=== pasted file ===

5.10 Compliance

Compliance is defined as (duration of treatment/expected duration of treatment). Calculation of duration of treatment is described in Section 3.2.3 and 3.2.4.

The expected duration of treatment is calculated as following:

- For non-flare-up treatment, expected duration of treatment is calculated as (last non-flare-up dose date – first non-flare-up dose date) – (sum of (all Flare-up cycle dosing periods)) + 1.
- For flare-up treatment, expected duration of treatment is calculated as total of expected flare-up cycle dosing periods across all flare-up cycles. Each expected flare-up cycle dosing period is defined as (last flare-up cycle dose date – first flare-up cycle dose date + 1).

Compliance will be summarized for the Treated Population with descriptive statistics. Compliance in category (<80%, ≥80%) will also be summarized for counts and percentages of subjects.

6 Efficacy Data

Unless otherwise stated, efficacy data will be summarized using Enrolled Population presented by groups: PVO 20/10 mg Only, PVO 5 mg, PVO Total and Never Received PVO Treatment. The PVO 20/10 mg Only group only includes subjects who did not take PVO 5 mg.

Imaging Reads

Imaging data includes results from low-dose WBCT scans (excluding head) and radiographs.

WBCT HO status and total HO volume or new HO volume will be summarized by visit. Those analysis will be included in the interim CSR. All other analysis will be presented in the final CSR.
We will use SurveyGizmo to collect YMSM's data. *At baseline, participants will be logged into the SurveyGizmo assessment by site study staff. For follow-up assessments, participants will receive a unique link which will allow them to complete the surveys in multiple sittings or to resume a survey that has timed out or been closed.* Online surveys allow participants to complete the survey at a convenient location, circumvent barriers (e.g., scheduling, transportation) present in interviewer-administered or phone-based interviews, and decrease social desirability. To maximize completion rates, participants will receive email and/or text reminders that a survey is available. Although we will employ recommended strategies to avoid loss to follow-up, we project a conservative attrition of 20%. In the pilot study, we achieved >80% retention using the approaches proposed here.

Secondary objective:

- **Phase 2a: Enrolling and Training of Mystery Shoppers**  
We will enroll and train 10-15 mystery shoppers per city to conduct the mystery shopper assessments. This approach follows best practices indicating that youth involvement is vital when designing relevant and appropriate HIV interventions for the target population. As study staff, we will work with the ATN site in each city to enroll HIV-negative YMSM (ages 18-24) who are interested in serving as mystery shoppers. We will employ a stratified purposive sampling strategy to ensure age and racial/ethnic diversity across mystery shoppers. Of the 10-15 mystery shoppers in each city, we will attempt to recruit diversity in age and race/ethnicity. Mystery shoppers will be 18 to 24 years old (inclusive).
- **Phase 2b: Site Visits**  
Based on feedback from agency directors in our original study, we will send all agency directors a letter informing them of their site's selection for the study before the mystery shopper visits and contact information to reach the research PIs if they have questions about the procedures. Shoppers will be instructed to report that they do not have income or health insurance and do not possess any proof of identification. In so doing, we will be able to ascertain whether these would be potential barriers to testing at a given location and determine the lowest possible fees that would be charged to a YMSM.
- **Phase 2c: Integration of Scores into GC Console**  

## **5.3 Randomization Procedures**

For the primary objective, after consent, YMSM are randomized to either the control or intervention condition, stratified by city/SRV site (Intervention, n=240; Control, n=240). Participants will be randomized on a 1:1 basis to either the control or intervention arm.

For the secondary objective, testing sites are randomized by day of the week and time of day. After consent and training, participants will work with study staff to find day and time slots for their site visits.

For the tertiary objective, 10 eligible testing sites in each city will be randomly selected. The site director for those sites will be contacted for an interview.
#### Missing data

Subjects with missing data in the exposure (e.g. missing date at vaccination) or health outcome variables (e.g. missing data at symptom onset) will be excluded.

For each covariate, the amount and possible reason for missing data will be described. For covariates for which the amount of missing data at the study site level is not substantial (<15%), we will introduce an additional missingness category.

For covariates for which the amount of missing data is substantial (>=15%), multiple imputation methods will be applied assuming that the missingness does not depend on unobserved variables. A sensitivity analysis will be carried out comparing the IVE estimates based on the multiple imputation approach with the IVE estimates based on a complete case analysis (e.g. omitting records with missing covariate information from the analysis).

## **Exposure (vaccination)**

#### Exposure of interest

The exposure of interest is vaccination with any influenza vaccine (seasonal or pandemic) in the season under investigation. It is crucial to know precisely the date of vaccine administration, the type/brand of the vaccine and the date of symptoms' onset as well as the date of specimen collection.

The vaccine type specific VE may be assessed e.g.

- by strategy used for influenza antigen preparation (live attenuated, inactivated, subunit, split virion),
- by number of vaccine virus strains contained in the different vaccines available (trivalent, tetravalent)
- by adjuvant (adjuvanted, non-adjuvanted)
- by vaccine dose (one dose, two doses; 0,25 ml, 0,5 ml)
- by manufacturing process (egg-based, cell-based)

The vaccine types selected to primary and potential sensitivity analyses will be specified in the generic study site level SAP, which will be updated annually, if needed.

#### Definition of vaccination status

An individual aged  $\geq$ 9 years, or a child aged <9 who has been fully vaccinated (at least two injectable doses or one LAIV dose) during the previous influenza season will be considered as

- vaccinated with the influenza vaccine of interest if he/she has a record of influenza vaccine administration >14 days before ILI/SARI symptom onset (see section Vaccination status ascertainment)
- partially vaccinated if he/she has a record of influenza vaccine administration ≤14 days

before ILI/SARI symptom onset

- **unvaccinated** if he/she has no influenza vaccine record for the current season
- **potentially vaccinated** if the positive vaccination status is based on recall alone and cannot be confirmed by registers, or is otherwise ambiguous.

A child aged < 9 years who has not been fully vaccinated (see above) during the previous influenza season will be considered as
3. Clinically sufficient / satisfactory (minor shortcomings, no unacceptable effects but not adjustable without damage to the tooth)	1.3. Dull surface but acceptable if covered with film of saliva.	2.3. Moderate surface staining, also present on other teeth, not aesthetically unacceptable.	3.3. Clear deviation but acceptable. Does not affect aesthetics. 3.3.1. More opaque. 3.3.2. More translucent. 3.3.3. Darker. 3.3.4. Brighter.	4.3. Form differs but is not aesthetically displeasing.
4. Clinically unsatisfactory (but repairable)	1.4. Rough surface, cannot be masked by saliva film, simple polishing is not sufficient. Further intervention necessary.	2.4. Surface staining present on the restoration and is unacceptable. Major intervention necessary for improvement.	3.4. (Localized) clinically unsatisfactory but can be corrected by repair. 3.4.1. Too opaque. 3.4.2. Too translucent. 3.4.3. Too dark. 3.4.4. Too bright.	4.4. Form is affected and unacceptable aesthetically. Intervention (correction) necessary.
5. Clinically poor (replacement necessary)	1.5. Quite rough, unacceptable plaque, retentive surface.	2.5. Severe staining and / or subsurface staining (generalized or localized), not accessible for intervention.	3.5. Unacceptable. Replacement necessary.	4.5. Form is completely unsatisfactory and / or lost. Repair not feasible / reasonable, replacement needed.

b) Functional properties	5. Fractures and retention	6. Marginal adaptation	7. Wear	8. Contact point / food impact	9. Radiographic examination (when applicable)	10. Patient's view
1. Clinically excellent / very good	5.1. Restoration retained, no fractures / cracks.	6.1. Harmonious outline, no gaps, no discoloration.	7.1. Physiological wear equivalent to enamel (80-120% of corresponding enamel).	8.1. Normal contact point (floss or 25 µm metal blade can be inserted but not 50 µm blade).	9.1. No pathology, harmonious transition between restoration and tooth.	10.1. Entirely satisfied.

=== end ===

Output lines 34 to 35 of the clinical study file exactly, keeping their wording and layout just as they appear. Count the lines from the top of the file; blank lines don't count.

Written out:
- by vaccine dose (one dose, two doses; 0,25 ml, 0,5 ml)
- by manufacturing process (egg-based, cell-based)